3 Ways Yoga Can Help You Taper

Yogi-In-Training Q&A

Q: I’m in training for a spring marathon. How can yoga help me taper?

A: Taper, peak, fade – whatever you call it, it’s that period when you’re supposed to be training less than you have before. You’ve logged the super long miles or sessions and the plan says it’s time to pull back, let the body catch up, recover. Sounds great, you can do that right?

Not so straight-forward. Why? Because it’s way, way too easy to fall into the human trap of thinking more is more. (You know you think that way – you’re a competitor. It goes with the territory.)

So you stop trusting the plan and maybe add on a few hours. Or you pull back and your mind starts flipping you out, the confidence you’ve worked hard to accumulate takes a dive and before you know it, your anxiety is through the roof and you don’t even have your old faithful sport to distract you.

The solution: Drop a few key yoga tools into your taper plan.

Yoga-In-Training: Introducing the journal

A list of the small stuff

Start where you are and keep going. It’s a great mantra for us all. Just get going and keep going.

So, that’s what this yogi-in-training is doing. Taking small steps, easy steps that feel good right away to move me a tad closer, any amount, to where I’m headed – a wildly successful yogi and business entrepreneur. (We can move small but there’s no reason to think small.)

Now, it’s hard to see how those little things add up, so I’m tracking them. I want to see how this all unfolds. What will be the long-term results of doing the work, showing up…?

Introducing the journal…. log it, blog it, just get it down on paper/screen and watch life change…

A list of the small stuff. Some of it, so far…

How to overcome making hard choices…

Part 1 …like starting a meditation practice.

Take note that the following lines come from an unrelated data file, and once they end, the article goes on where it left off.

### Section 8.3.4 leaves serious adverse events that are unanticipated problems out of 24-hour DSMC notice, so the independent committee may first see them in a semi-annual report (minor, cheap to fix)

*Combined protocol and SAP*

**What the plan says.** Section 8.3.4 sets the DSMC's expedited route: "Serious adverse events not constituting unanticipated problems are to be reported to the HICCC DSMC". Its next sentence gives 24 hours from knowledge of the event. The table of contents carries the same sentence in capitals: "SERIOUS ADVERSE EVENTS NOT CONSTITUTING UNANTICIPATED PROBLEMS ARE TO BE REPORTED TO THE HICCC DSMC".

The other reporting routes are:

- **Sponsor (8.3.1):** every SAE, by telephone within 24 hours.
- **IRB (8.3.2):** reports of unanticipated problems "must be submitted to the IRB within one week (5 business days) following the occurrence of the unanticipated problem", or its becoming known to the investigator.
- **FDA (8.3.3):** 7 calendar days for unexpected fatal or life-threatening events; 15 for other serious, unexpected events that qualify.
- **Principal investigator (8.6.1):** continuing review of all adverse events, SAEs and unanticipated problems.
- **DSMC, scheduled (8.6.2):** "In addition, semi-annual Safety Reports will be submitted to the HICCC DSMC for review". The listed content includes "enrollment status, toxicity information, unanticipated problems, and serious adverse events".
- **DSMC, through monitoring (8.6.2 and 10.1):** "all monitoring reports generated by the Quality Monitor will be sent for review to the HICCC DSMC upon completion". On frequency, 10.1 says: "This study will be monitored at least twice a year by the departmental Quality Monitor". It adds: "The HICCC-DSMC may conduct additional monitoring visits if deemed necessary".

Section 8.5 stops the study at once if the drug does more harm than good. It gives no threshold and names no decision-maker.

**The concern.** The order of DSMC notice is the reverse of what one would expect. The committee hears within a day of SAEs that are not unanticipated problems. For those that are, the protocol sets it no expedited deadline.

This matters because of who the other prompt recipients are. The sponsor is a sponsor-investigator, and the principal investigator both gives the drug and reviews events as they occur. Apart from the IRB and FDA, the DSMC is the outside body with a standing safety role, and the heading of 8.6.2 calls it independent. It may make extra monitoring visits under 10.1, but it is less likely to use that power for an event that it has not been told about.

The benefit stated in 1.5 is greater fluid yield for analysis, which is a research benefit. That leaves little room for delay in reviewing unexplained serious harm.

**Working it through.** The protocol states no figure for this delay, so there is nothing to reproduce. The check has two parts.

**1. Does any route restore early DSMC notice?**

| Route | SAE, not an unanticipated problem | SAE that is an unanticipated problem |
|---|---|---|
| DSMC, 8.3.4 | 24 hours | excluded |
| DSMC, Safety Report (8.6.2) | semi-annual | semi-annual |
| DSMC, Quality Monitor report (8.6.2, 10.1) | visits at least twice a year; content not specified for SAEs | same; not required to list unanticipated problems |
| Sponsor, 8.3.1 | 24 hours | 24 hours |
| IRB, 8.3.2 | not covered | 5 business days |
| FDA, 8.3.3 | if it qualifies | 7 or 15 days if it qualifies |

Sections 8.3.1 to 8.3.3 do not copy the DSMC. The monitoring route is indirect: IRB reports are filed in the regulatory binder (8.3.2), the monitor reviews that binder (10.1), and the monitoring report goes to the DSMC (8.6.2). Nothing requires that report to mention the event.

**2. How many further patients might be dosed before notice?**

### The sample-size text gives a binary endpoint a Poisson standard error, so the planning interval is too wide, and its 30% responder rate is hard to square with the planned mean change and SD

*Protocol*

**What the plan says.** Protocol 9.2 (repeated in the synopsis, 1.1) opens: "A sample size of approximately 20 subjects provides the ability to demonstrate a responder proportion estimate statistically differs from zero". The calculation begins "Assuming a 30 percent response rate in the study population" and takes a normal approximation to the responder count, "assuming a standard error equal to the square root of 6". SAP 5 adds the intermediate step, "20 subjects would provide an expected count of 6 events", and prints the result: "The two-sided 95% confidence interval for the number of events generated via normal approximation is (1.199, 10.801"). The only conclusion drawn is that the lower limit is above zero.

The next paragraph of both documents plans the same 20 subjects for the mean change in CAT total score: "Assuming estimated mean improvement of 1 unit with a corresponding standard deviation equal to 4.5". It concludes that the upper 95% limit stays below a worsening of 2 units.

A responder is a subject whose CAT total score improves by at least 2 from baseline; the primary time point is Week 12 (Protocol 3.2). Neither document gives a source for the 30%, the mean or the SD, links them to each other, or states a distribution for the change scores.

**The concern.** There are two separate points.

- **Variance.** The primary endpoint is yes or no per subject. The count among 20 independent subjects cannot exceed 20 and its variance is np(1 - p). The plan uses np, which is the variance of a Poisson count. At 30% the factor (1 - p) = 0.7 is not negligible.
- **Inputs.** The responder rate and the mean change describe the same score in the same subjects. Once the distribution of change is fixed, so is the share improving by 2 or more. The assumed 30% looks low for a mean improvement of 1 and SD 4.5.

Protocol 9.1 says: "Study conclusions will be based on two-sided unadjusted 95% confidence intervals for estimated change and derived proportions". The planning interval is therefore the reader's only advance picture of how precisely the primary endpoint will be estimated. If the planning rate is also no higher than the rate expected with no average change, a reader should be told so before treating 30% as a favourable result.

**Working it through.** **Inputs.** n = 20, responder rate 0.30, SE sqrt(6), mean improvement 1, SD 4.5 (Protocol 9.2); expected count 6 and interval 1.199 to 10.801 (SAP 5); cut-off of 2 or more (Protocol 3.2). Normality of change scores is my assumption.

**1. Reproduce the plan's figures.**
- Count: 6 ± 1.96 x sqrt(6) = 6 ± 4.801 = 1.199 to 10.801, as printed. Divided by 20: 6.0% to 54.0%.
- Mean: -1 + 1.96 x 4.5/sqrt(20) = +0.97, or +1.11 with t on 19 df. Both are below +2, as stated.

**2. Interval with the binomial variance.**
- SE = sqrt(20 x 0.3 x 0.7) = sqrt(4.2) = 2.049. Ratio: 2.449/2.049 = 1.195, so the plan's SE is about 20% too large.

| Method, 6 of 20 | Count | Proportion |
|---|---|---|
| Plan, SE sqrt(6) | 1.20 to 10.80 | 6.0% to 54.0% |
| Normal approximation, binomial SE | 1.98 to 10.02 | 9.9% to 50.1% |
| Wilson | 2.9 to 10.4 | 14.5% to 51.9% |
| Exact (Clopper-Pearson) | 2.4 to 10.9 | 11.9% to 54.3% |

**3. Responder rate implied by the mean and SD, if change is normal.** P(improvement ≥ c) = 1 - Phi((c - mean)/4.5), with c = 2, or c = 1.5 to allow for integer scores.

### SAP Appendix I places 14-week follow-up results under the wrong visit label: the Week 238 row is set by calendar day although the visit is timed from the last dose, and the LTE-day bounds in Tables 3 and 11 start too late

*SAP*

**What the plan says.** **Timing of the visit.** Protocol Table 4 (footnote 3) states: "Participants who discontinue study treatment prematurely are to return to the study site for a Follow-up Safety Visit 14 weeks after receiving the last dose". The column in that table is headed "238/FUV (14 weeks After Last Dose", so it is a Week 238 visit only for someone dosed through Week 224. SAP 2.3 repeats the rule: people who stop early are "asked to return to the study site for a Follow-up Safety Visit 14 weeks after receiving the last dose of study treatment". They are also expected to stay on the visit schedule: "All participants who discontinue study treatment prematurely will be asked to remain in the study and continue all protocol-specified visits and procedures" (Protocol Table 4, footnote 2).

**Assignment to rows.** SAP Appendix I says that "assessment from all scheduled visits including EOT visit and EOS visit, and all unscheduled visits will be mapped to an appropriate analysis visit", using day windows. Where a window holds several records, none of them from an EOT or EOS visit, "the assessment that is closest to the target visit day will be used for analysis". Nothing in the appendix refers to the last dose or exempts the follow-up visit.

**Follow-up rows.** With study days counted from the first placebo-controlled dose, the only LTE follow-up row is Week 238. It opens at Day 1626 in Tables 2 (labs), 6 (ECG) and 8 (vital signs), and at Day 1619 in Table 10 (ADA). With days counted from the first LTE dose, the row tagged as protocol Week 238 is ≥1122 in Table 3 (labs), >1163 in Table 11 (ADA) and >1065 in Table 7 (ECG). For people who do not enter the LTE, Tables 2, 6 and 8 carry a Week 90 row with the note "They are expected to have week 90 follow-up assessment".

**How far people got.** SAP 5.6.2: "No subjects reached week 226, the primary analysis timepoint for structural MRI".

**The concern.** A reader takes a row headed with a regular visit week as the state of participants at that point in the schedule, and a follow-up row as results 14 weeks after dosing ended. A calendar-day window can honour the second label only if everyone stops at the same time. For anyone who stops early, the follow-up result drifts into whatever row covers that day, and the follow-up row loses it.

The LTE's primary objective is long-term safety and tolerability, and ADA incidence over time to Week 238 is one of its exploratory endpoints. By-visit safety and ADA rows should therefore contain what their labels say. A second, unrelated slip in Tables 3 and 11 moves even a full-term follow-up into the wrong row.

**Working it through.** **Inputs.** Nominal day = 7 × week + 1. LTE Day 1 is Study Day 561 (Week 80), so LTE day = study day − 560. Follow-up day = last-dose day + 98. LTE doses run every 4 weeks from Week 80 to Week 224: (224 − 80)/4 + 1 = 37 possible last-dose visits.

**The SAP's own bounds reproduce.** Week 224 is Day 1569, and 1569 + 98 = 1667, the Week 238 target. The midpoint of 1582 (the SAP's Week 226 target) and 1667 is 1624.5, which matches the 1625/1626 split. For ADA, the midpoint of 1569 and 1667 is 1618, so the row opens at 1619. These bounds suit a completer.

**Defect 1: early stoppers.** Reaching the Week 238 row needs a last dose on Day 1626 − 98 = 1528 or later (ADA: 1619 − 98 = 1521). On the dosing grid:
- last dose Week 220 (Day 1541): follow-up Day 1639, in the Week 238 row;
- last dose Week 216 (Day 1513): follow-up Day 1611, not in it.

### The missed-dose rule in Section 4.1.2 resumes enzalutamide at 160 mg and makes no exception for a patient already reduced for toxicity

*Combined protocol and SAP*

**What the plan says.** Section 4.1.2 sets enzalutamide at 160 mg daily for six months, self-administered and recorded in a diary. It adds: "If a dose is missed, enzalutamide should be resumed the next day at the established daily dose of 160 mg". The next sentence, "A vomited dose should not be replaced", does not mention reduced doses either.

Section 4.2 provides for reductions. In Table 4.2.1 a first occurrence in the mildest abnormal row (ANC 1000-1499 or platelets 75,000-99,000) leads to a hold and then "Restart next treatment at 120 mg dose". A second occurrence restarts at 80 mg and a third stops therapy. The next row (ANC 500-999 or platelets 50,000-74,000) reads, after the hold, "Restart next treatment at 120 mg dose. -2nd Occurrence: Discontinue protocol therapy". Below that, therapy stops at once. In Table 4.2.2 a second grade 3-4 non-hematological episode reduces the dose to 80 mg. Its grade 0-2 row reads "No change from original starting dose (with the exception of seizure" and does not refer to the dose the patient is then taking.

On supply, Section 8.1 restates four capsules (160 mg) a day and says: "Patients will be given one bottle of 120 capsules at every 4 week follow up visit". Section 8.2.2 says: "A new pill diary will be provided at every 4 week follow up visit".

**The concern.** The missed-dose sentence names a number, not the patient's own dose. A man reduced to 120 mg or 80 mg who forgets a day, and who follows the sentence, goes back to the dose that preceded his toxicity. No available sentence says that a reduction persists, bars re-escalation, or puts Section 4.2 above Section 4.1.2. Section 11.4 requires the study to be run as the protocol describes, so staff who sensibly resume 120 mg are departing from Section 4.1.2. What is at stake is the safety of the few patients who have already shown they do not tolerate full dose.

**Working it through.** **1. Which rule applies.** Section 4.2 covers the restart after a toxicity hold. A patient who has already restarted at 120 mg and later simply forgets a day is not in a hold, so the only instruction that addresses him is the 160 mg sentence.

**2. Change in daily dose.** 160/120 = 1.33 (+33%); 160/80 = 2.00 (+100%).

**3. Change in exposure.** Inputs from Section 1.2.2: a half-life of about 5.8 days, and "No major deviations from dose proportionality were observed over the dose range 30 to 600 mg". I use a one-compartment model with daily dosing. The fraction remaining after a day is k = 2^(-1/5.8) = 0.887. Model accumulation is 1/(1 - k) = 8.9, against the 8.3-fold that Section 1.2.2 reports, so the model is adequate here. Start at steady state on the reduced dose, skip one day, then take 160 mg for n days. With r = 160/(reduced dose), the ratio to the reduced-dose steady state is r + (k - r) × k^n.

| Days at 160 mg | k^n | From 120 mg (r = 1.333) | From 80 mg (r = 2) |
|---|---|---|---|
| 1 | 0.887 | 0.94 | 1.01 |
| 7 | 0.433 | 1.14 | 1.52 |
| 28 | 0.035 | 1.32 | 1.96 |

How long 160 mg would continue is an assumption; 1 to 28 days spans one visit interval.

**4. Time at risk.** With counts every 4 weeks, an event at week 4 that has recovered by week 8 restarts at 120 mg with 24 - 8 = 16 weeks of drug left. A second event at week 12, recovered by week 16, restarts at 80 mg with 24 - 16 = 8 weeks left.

Is the motivation to do what’s good for you hit and miss? You ate well all week, so tonight – what the heck, show me the ice cream…

Most of us know what’s good for us, but choosing right is hard. How so?

In Deepak Chopra’s and Rudolph Tanzi’s latest book, Super Genes, it throws up some answers.

According to my spiritual teacher, Deepak, and his genetic expert friend Tanzi, choice making it turns out is a skill. One we can cultivate and get better at to the point that eventually what we once thought was an impossibly hard choice (for us, but not necessarily everyone) becomes easy.

The secret?

Do less, achieve more.

Sound good? Here’s how.

If you’ve been spoon-fed on a menu of mantras like ‘no pain, no gain’, and ‘work hard, play hard’, you might be rolling your eyes around now at the idea of doing less and achieving more. Bear with me.

Nothing wrong with being driven, focused, consistent or passionate but stop sharpening those elbows for a second and ask yourself, how much are you forcing your way through life? And at what expense to your feelings of yumminess?

The perfect lesson at Perfect Health

Perfect Health Graduates February 2015 And probably not so perfect post…..oh well. Seems odd that during the last stretch of teacher training for Deepak’s Perfect Health programme, one lesson to really learn was – ‘don’t try to be so perfect’. Let me explain. It’s February 16, 2015 and I’m back in La La Chopra…

How little changes amount to big benefits

The Law of Least Effort has been at work. And that’s not even a sarcastic nod to the fact that I’ve not been blogging about what life’s been like ‘living with Deepak’. Just lately I’ve been too busy clapping along with Pharrell Williams…because I’m happy…. and yes, I do feel like a room without a…